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-   -   Coach-abilty (http://www.diaperswappers.com/forum/showthread.php?t=1465907)

Geckmumto3 11-22-2012 08:16 PM

Coach-abilty
 
Do you think coach-ability can be learned or taught? Our DD seems entirely un-coach-able. She is passionate about some things (horses, swimming), but only to the extent to get what she wants. She has always struggled with listening skills and as she ages, this is turning into un-coach-ability in coachable activities. DH and I have discussed how and if we can help her with this trait, and DH (who is a coach) feels you cannot really teach coach-ability.

Well, tonight, for the first time, she failed a swimming level. It doesn't matter to her that she has always been consistently 3-4 years younger than every kid in her class. It doesn't matter that I have explained to her that she will max out (due to age requirements) at a certain point and would just have to swim for the club or the team for a few years. What matters, surprisingly to this "un-coach-able" kid is that she didn't get the level. I feel mean because I feel this is a golden opportunity. Perhaps a little heartbreak will make her try harder, be more precise and attempt to be more coachable next time around.

So, is coach-ability inborn or can we learn it?

proudsahmof4 11-22-2012 08:35 PM

How old is she?

Hungry Caterpillar 11-22-2012 08:36 PM

Well, I cannot see your siggy. I would say before eight years old yes but after that probably not. And, I have coached.

Geckmumto3 11-22-2012 08:43 PM

Re: Coach-abilty
 
Quote:

Originally Posted by proudsahmof4 (Post 15961021)
How old is she?

She's nine.

Geckmumto3 11-23-2012 01:39 PM

Re: Coach-abilty
 
So, I have been shunned as the Tiger Mom for even asking this?:giggle2:

stacieandtheboys 11-23-2012 01:47 PM

I have a son that is the same way. No amount of pushing makes him work any harder. He isn't super competitive. It's tough for my dh also a coach and for me who have always been competitive and worked super hard. Is this what you are asking? My ds is also a swimmer ;)

stacieandtheboys 11-23-2012 01:47 PM

Oh and he is 10

luvsviola 11-23-2012 03:43 PM

My almost 6 year old is like this. Her way is always "right" which is really hard at violin lessons sometimes because it is precise and she doesn't see the importance of good hand position. If it isn't a priority, she won't change.

I think some is developed, but some is personality and inborn.

EmilytheStrange 11-23-2012 04:51 PM

Re: Coach-abilty
 
Quote:

Originally Posted by luvsviola (Post 15962919)
My almost 6 year old is like this. Her way is always "right" which is really hard at violin lessons sometimes because it is precise and she doesn't see the importance of good hand position. If it isn't a priority, she won't change.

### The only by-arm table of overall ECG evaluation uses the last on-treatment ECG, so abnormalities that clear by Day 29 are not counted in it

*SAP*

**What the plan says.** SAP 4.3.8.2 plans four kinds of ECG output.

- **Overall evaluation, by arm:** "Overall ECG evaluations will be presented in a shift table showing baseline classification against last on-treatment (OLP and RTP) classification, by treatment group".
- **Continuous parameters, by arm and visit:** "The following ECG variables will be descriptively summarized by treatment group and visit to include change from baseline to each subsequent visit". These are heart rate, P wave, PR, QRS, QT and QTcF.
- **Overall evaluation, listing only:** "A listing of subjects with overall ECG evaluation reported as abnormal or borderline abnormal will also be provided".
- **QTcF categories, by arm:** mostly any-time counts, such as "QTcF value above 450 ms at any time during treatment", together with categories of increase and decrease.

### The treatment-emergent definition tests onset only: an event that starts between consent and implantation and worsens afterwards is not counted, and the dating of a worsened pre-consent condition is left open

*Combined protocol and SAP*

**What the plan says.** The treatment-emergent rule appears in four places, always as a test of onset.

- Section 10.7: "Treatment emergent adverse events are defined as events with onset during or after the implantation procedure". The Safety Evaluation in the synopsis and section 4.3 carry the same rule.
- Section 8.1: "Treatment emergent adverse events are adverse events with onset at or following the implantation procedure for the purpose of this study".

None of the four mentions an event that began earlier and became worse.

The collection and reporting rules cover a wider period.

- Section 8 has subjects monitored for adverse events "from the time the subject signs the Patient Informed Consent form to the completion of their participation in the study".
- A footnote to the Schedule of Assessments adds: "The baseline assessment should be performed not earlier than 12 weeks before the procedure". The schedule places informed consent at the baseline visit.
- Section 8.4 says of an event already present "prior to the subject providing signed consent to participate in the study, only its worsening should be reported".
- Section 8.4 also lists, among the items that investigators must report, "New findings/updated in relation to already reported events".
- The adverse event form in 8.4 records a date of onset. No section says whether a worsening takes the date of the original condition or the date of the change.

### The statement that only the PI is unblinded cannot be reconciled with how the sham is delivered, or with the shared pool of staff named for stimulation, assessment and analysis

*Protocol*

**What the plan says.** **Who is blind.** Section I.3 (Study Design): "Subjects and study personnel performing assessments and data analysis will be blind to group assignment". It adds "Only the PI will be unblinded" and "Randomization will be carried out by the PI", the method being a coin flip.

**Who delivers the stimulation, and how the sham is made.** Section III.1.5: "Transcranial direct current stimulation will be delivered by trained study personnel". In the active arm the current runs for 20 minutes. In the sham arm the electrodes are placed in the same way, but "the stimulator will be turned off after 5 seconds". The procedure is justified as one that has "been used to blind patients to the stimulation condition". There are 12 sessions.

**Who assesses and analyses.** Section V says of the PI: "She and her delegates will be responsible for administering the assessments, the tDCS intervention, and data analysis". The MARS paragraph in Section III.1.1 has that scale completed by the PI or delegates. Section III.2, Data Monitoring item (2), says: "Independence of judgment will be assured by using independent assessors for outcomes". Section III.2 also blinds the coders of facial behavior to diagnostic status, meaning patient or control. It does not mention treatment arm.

I think some is developed, but some is personality and inborn.

this is me. I think it's just personality.

I am extremely competitive and all that, but I also have difficulty focusing on things I don't prioritize and no amount of pushing me changes that. Mostly referring to how I was growing up when I was in band, etc. I was passionate about it - I loved it - but I was only so-coachable and then I wasn't.

I always said that I was a 'jack of all trades, master of none'. I was more interested in being good at lots of things than really great at one thing.

KelseyH 11-23-2012 06:15 PM

Quote:

Originally Posted by EmilytheStrange

this is me. I think it's just personality.

I am extremely competitive and all that, but I also have difficulty focusing on things I don't prioritize and no amount of pushing me changes that. Mostly referring to how I was growing up when I was in band, etc. I was passionate about it - I loved it - but I was only so-coachable and then I wasn't.

I always said that I was a 'jack of all trades, master of none'. I was more interested in being good at lots of things than really great at one thing.

I am extremely competitive, aggressive in sports, "second place is the first loser" type personality, but the total opposite of you! Haha. I was like a sponge when I was a kid. Whatever I had to do to improve, I would do it 10x over. As long as I was the best, it didn't matter. When I was in HS, I lifted twice a day and ran 10 miles a day except for the day before game day (so usually 5-6x per week). And I was the strongest, fastest, and best at what I did - for the couple things I chose to be passionate about (like run a 5k in less than 19 minutes ;)).

But for the things I didn't *want* to invest in, I didn't excel. I couldn't be coached. I didn't care that my mother paid a ridiculous amount for weekly lessons from a university music teacher with a PhD in piano/music something or other. I didn't like the piano.

I think it's personality. If a kid really enjoys something, they will listen to someone who wants to help them improve (at least IME).


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